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11/22/63 : a novel
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Fiction/Biography Profile
Jake Epping (Male), Teacher, High school English teacher; makes extra money teaching adults in the GED program; enters a portal and goes back to 1958 to try and prevent the Kennedy assassination; assumes a new identity
Alternative history
U.S. presidents
Kennedy, John F.
Assassination plots
Time travel
New identities
Unexpected love
Mass murder
Family tragedy
False identity
1950s culture
1960s culture
Maine - New England (U.S.)
Dallas, Texas - South (U.S.)
Texas - South (U.S.)
Time Period
2000's -- 21st century
1958-1960s -- 20th century
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Trade Reviews

  Library Journal Review

The interesting accents of actor Craig Wasson bring King's time-travel, what-if novel to life. Maine English teacher Jake Epping learns of a time-travel portal in the pantry of a friend's diner. He is urged to go back and prevent the 1963 Kennedy assassination. It takes several attempts for Jake to get the hang of changing things in the past because at times it seems that the past doesn't want to be changed-it can be best to leave it alone! Interesting period detail brings this era into focus, and King subtly alludes to his other novels, including Christine and It, through mentions of characters. This book is recommended to King's fans, historic fiction listeners, and speculative fiction devotees. Of interest is the afterword read by the author himself. ["King remains an excellent storyteller, and his evocation of mid-20th-century America is deft," read the review of the New York Times best-selling Scribner hc, LJ 9/15/11.-Ed.]-David Faucheux, Louisiana Audio Information & Reading Svc., Lafayette (c) Copyright 2012. Library Journals LLC, a wholly owned subsidiary of Media Source, Inc. No redistribution permitted.

  Publishers Weekly Review

In this audio edition of King's latest novel, which uses time travel to re-examine the assassination of President John F. Kennedy, both the author and narrator Craig Wasson deliver the goods. In what proves to be an adventurous, thrilling, thought-provoking, and romantic story, English teacher Jake Epping travels back in time and works to stop Lee Harvey Oswald from assassinating Kennedy. Wasson embodies the good-natured and honorable Epping, while creating accents and speech patterns for the supporting cast, capturing the twang of smalltown Texas high school students, Marina Oswald's struggle with the English language, and Kennedy's Boston accent, which the narrator doesn't overdo. Wasson is even able to provide a credible voice for George de Mohrenschildt, a friend (and possible co-conspirator) of Oswald who speaks English and Russian with a German accent. The audiobook includes an afterword featuring King discussing the book and a little-known vignette his research turned up about Oswald's assassin, Jack Ruby. A Scribner hardcover. (Nov.) (c) Copyright PWxyz, LLC. All rights reserved.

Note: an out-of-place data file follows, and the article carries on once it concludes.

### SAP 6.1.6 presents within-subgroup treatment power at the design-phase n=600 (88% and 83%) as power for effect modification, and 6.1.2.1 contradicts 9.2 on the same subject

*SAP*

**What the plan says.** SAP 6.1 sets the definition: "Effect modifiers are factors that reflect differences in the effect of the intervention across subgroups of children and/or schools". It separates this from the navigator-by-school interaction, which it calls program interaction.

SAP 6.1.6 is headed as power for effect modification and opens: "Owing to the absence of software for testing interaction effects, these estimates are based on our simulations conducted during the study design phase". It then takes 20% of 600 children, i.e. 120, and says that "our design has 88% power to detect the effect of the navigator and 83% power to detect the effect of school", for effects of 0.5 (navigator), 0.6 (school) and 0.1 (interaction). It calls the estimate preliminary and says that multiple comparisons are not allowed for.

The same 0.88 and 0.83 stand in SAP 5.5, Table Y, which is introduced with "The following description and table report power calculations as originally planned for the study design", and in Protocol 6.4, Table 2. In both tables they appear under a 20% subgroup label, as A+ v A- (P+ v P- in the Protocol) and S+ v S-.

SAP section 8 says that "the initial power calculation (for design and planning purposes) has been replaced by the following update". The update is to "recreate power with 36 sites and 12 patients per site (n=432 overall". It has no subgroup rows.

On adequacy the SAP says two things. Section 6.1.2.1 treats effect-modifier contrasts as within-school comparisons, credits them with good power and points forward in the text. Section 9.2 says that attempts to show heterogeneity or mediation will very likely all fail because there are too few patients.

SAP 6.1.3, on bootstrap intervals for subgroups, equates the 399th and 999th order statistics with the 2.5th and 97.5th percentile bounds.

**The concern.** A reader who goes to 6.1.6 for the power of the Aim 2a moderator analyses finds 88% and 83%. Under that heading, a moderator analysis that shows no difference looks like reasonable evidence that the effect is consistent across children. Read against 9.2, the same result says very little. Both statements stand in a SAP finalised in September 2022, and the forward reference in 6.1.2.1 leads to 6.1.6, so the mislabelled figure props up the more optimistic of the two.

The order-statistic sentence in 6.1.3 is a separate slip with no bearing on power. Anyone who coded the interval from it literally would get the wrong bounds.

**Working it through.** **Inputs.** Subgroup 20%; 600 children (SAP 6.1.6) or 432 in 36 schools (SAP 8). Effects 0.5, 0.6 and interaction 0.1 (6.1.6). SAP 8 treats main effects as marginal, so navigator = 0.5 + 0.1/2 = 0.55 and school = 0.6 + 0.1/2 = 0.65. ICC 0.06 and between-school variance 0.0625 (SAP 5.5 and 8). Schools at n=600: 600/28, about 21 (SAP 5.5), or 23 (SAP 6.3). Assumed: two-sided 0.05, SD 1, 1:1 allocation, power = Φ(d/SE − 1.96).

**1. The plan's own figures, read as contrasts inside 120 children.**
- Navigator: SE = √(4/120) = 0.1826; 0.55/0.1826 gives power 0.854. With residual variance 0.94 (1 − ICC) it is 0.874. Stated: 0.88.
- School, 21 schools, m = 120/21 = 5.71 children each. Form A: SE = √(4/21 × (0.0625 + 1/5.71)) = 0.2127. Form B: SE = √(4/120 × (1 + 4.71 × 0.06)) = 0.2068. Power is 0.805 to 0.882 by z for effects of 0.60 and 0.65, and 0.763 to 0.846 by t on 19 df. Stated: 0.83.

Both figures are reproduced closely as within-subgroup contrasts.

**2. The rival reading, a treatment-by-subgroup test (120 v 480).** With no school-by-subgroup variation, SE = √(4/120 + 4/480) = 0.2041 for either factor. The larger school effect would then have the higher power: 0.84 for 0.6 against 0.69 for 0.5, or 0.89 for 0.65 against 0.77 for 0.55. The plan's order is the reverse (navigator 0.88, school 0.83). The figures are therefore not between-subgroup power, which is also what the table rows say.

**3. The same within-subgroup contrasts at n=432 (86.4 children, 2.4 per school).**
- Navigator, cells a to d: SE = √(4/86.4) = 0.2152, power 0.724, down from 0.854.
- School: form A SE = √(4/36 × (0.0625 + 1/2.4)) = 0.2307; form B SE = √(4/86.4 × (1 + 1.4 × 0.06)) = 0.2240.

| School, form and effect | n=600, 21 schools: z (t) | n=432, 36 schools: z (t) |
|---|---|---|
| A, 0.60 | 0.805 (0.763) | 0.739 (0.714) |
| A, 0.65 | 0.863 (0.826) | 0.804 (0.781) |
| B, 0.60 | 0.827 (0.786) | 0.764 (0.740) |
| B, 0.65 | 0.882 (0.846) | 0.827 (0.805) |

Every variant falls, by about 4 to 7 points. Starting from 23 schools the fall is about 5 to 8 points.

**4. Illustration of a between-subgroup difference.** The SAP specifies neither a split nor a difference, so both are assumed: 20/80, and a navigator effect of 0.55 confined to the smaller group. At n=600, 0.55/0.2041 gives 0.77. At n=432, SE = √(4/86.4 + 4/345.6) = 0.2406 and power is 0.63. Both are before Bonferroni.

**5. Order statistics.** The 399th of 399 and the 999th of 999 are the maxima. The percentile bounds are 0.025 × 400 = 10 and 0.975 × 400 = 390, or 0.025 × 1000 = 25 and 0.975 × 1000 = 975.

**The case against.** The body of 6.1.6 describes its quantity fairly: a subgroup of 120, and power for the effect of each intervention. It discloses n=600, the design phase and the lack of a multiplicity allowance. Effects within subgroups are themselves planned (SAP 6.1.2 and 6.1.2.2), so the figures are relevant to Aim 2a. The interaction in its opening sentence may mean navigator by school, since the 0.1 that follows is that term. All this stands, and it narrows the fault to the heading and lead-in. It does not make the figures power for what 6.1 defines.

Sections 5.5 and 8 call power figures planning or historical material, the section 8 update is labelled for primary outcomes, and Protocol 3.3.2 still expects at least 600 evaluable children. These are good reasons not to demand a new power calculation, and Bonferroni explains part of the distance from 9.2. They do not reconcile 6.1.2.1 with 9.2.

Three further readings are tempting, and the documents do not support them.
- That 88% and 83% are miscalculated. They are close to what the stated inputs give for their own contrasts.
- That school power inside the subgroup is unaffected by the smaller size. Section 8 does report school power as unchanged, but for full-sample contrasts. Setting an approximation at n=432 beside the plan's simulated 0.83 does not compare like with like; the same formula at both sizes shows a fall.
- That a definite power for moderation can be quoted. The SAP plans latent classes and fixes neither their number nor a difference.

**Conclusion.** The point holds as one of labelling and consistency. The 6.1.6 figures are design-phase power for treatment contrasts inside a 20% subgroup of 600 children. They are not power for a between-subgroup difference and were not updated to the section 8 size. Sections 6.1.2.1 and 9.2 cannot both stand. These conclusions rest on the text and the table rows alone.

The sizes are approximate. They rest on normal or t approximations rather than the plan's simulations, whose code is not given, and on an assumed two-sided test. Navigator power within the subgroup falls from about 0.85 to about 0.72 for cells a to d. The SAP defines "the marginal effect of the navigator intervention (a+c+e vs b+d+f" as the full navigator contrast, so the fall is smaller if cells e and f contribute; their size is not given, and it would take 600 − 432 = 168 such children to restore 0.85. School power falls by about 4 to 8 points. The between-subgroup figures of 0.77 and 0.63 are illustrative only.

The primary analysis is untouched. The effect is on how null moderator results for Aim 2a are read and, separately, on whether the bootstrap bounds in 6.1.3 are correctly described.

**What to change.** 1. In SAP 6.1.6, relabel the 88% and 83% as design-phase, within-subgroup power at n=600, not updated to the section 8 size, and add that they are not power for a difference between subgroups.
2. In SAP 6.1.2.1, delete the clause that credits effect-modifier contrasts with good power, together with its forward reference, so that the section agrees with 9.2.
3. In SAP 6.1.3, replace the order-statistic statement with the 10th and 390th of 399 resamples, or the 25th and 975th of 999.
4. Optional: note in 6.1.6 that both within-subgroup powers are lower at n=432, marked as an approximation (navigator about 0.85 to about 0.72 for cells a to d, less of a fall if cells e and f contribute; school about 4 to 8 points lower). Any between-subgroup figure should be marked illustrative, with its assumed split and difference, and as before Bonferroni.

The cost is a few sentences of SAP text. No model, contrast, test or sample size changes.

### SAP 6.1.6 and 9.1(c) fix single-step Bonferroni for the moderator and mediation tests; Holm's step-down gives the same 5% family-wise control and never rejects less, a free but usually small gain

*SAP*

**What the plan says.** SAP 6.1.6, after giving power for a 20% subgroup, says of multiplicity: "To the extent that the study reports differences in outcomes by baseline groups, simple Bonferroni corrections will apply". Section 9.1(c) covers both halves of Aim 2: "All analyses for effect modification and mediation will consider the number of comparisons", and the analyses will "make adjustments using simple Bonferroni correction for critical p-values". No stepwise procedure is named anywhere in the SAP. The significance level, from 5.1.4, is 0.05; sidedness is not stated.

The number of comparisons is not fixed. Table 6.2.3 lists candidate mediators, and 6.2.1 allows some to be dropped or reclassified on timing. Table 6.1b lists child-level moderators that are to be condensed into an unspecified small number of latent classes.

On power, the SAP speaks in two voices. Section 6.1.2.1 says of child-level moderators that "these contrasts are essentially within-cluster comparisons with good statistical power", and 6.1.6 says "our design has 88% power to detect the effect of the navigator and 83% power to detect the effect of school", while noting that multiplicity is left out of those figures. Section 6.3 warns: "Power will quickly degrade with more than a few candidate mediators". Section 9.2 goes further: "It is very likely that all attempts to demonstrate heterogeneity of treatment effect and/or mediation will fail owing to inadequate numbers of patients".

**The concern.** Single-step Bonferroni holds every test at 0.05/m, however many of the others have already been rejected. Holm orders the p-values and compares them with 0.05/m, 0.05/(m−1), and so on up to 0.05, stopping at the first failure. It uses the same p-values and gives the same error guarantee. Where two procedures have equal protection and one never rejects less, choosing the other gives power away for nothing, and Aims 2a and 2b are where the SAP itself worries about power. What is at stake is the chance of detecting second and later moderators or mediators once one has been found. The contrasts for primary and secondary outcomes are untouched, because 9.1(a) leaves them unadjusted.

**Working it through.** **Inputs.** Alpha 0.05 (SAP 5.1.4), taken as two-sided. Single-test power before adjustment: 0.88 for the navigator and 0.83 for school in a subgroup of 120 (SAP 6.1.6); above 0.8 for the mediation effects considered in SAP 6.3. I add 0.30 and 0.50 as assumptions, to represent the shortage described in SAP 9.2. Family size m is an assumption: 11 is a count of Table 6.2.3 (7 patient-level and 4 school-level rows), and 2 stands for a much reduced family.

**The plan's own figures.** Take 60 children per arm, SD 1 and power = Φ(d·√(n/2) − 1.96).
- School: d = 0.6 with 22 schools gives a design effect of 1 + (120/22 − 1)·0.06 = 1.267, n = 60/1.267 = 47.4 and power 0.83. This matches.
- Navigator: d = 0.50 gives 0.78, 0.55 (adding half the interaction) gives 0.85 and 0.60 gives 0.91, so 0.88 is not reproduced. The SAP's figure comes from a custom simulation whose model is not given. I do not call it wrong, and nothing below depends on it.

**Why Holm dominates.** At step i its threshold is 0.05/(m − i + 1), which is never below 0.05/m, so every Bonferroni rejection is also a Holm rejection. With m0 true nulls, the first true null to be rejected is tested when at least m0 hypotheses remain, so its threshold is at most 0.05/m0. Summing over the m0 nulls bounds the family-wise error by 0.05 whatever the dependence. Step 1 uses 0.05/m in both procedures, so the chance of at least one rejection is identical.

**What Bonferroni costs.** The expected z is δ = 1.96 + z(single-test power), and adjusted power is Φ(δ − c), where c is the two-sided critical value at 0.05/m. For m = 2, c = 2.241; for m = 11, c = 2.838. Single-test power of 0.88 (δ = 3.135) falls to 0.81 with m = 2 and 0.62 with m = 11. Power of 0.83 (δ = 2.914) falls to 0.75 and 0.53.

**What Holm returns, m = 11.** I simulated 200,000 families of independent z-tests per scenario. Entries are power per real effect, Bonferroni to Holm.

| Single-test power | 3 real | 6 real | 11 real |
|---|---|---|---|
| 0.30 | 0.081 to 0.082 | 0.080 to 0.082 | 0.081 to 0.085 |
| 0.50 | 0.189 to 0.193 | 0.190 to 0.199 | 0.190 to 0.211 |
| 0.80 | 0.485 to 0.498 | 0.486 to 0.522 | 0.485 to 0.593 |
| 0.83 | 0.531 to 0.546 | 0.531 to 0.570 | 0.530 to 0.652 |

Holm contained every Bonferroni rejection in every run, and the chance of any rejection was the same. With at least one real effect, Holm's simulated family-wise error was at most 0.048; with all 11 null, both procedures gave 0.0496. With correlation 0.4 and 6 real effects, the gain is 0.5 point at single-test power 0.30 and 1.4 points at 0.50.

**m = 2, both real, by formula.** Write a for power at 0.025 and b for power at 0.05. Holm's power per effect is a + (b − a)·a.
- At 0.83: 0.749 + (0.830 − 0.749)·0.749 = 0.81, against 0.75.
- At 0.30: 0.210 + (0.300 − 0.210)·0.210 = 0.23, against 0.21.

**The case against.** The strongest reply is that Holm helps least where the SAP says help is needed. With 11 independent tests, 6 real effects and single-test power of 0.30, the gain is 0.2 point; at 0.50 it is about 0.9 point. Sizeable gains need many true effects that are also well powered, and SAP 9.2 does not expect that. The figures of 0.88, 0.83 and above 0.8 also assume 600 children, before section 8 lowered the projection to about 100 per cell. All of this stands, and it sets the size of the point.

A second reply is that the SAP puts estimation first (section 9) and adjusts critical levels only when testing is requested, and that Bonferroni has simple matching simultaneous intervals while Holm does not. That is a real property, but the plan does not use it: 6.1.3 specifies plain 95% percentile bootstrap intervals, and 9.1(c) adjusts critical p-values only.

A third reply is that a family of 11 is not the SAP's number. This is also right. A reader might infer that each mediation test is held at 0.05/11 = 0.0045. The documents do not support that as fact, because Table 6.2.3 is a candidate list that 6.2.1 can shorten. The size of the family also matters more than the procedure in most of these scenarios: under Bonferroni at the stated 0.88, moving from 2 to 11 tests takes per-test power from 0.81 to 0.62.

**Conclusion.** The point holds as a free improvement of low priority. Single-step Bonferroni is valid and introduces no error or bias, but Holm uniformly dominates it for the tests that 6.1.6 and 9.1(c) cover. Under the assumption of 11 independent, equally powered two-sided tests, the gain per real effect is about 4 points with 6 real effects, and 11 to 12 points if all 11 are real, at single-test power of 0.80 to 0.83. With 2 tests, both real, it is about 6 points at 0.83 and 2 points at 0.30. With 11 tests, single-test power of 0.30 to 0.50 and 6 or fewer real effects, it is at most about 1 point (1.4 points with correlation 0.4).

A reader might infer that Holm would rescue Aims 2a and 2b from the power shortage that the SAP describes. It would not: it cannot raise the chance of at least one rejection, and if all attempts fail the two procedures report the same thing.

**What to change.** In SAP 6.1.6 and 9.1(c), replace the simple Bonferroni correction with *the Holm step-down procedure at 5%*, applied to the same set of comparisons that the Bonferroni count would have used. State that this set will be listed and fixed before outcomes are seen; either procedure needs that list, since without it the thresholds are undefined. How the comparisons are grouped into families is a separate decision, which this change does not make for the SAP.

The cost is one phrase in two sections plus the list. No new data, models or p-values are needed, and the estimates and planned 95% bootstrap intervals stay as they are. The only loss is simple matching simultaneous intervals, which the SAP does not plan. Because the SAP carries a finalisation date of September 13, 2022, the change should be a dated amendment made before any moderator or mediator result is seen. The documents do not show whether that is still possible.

Stephen King's #1 bestselling time-travel novel--now a limited series on Hulu starring James Franco!<br> <br> On November 22, 1963, three shots rang out in Dallas, President Kennedy died, and the world changed. What if you could change it back? In this brilliantly conceived tour de force, Stephen King--who has absorbed the social, political, and popular culture of his generation more imaginatively and thoroughly than any other writer--takes readers on an incredible journey into the past and the possibility of altering it.<br> <br> It begins with Jake Epping, a thirty-five-year-old English teacher in Lisbon Falls, Maine, who makes extra money teaching GED classes. He asks his students to write about an event that changed their lives, and one essay blows him away--a gruesome, harrowing story about the night more than fifty years ago when Harry Dunning's father came home and killed his mother, his sister, and his brother with a sledgehammer. Reading the essay is a watershed moment for Jake, his life--like Harry's, like America's in 1963--turning on a dime. Not much later his friend Al, who owns the local diner, divulges a secret: his storeroom is a portal to the past, a particular day in 1958. And Al enlists Jake to take over the mission that has become his obsession--to prevent the Kennedy assassination.<br> <br> So begins Jake's new life as George Amberson, in a different world of Ike and JFK and Elvis, of big American cars and sock hops and cigarette smoke everywhere. From the dank little city of Derry, Maine (where there's Dunning business to conduct), to the warmhearted small town of Jodie, Texas, where Jake falls dangerously in love, every turn is leading eventually, of course, to a troubled loner named Lee Harvey Oswald and to Dallas, where the past becomes heart-stoppingly suspenseful, and where history might not be history anymore. Time-travel has never been so believable. Or so terrifying.
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